Is the GDPR a game changer for detection and response?

The GDPR is effectively the first global data protection and privacy directive. When it comes into full force on 25 May 2018, there will be stringent requirements on organisations to detect and report breaches in a timely manner. If companies don’t have effective detection and response systems and processes in place, the fines can be devastating.

By Jo Best

Wed 6 Sep 2017 @ 14:39

The General Data Protection Regulation (GDPR) will become enforceable in May next year, bringing with it widespread changes to the ways organisations can collect, store, and process data from customers and partners.

One of the most significant stipulations contained in the GDPR relates to the way data breaches affecting EU citizens are handled. Data breaches are an everyday concern in 2017, but the outgoing legislation made no specific mention of breaches in its many paragraphs of regulations.

The GDPR is different. It sets a clear definition of what constitutes a “personal data breach” and how an incident needs to be reported.

If personal data has been changed, lost, or inappropriately accessed or shared, the breach will have to be reported to the local data watchdog – in the UK, that's the Information Commissioner’s Office (ICO) – within a 72-hour period after the organisation has discovered it.

Organisations need to tell their regulator not only how many people were involved in a breach and how much of their data was affected, but also what consequences the breach may have, how the business has dealt with it, and what actions it has taken to counter any negative effects.

If the data breach could also affect an individual’s rights and freedoms – for example, if it leaves them open to identity theft or means they are more likely to be discriminated against – those individuals will also need to be notified personally without undue delay.

Paying the penalty

Failure to meet the GDPR’s requirements will attract a stiff monetary penalty: up to €20m or four per cent of the organisation’s global turnover.

The ICO states: “In light of the tight timescales for reporting a breach – it is important to have robust breach detection, investigation and internal reporting procedures in place.”

In short: companies have less than a year to make sure their breach detection and response technologies are up to the task of meeting the GDPR’s 72-hour notification requirements.

Breaches are a fact of life for many businesses. According to UK government research published in April, over half of companies fell victim to some kind of security incident or breach in the preceding year; for larger companies, that figure increased to seven in 10.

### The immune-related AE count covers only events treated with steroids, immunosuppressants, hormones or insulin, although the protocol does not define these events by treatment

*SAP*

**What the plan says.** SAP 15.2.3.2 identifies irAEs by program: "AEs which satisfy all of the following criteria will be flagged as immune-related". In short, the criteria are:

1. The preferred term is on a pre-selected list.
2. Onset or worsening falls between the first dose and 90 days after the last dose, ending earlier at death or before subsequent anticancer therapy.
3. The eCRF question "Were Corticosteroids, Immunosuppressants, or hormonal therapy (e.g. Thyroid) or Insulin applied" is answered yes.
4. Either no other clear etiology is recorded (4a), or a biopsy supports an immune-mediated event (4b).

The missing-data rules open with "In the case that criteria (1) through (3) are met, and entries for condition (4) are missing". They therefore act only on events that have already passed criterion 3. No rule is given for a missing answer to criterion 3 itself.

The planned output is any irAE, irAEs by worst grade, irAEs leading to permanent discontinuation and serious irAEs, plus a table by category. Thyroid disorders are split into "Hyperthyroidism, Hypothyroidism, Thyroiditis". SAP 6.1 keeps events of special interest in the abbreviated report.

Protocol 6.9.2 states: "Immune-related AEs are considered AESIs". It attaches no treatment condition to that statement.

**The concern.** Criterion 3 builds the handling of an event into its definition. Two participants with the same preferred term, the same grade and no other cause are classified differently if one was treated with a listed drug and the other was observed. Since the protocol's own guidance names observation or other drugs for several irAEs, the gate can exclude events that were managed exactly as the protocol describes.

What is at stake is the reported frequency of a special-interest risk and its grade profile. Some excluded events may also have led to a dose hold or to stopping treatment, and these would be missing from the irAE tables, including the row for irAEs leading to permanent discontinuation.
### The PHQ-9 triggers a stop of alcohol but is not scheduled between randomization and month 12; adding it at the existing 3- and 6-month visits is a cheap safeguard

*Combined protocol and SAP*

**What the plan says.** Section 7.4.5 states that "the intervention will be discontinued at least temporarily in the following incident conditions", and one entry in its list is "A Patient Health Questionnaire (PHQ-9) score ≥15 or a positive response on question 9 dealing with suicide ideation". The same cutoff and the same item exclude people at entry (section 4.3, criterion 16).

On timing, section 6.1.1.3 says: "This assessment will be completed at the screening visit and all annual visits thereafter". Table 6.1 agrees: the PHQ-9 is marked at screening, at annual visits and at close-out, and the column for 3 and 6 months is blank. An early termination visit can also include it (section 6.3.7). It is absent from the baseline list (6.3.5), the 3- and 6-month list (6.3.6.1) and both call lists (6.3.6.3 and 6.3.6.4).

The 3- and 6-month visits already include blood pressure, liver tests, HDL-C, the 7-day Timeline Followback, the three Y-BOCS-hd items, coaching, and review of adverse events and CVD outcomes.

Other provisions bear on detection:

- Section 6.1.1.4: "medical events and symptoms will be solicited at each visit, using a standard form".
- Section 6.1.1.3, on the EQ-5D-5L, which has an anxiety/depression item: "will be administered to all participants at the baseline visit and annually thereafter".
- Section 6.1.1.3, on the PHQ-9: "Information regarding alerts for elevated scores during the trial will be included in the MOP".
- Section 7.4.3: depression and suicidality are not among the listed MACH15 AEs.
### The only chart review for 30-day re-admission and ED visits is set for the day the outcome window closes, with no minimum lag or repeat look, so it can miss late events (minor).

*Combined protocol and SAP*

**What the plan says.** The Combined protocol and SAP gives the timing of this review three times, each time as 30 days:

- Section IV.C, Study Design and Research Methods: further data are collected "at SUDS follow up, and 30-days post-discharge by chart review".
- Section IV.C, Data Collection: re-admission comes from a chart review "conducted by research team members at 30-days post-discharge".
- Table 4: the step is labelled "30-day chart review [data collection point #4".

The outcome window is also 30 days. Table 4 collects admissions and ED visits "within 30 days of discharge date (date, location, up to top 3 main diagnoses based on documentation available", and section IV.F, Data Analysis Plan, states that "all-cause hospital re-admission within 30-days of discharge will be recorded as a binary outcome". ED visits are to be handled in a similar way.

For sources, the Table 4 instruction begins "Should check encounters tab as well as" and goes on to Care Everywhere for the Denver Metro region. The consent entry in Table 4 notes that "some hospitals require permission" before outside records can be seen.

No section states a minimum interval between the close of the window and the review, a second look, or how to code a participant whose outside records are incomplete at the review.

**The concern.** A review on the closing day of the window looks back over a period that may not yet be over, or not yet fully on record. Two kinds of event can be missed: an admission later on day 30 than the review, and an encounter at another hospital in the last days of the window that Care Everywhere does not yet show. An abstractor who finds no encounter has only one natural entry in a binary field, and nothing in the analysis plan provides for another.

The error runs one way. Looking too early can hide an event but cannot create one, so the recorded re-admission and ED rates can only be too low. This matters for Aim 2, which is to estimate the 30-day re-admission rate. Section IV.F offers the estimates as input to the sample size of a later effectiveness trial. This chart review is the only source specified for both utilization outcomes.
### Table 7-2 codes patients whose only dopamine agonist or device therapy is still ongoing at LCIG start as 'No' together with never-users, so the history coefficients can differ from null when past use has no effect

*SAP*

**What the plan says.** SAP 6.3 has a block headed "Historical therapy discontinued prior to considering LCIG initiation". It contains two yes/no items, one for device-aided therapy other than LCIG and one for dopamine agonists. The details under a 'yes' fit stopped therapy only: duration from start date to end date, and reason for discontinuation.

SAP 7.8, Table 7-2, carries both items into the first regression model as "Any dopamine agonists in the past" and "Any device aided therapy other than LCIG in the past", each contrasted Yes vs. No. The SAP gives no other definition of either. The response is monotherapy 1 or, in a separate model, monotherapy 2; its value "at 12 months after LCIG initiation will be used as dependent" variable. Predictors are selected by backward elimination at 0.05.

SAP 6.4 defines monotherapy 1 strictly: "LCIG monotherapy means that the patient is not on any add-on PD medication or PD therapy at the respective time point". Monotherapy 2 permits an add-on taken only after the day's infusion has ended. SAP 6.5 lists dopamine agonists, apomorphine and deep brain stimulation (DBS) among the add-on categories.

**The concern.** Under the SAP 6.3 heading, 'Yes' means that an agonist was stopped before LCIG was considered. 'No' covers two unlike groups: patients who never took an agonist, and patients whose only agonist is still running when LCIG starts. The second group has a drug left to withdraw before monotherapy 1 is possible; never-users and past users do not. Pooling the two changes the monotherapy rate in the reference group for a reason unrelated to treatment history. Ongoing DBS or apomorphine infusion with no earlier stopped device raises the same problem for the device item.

Separate research has found that 70 per cent of organisations that experienced a breach were notified of its existence by a third party – meaning that they lacked the right resources to detect the breach in the first place.

Had the GDPR already been in force, these companies would have been on the back foot in terms of both remediating the breach and alerting the regulator, spending precious time investigating the incident rather than fixing the problem.

For many businesses, the GDPR will be a good prompt to reassess their security procedures, and to put in additional measures to strengthen their data protection stance.

Faster detection and response essential

Two metrics likely to gain additional importance post-GDPR are mean-time-to-detect (MTTD) and mean-time-to-respond (MTTR).

Both are indicators of the relative health of an organisation's security posture, showing how quickly they can identify and mitigate a breach. A decreased MTTD means an organisation can spot a potential threat or breach occurring more quickly; a reduced MTTR means it can begin to mitigate the problem as fast as possible.

According to research, organisations’ MTTD for breaches is dropping – from 229 days in 2014 to 205 days in 2015. However, the GDPR’s increased emphasis on data breach reporting will mean the public, and regulators, are unlikely to look favourably on those who let unauthorised third parties run riot on their networks for the better part of a year.

Reducing both MTTD and MTTR means there is a far smaller window for an outside attacker or insider threat to have unauthorised access to corporate data. This helps to minimise the damage an attack or threat can do – meaning fewer individuals, and less of their data, should fall within the scope of the breach.

And the faster any incident can be detected and mitigated, the more time an organisation has to investigate the incident and prepare the breach notification within the 72-hour deadline set by the GDPR.

For many organisations, the GDPR will signal a change in security priorities. While breach and incident prevention will remain significant, detection and response will be rising rapidly up the CISO’s agenda.

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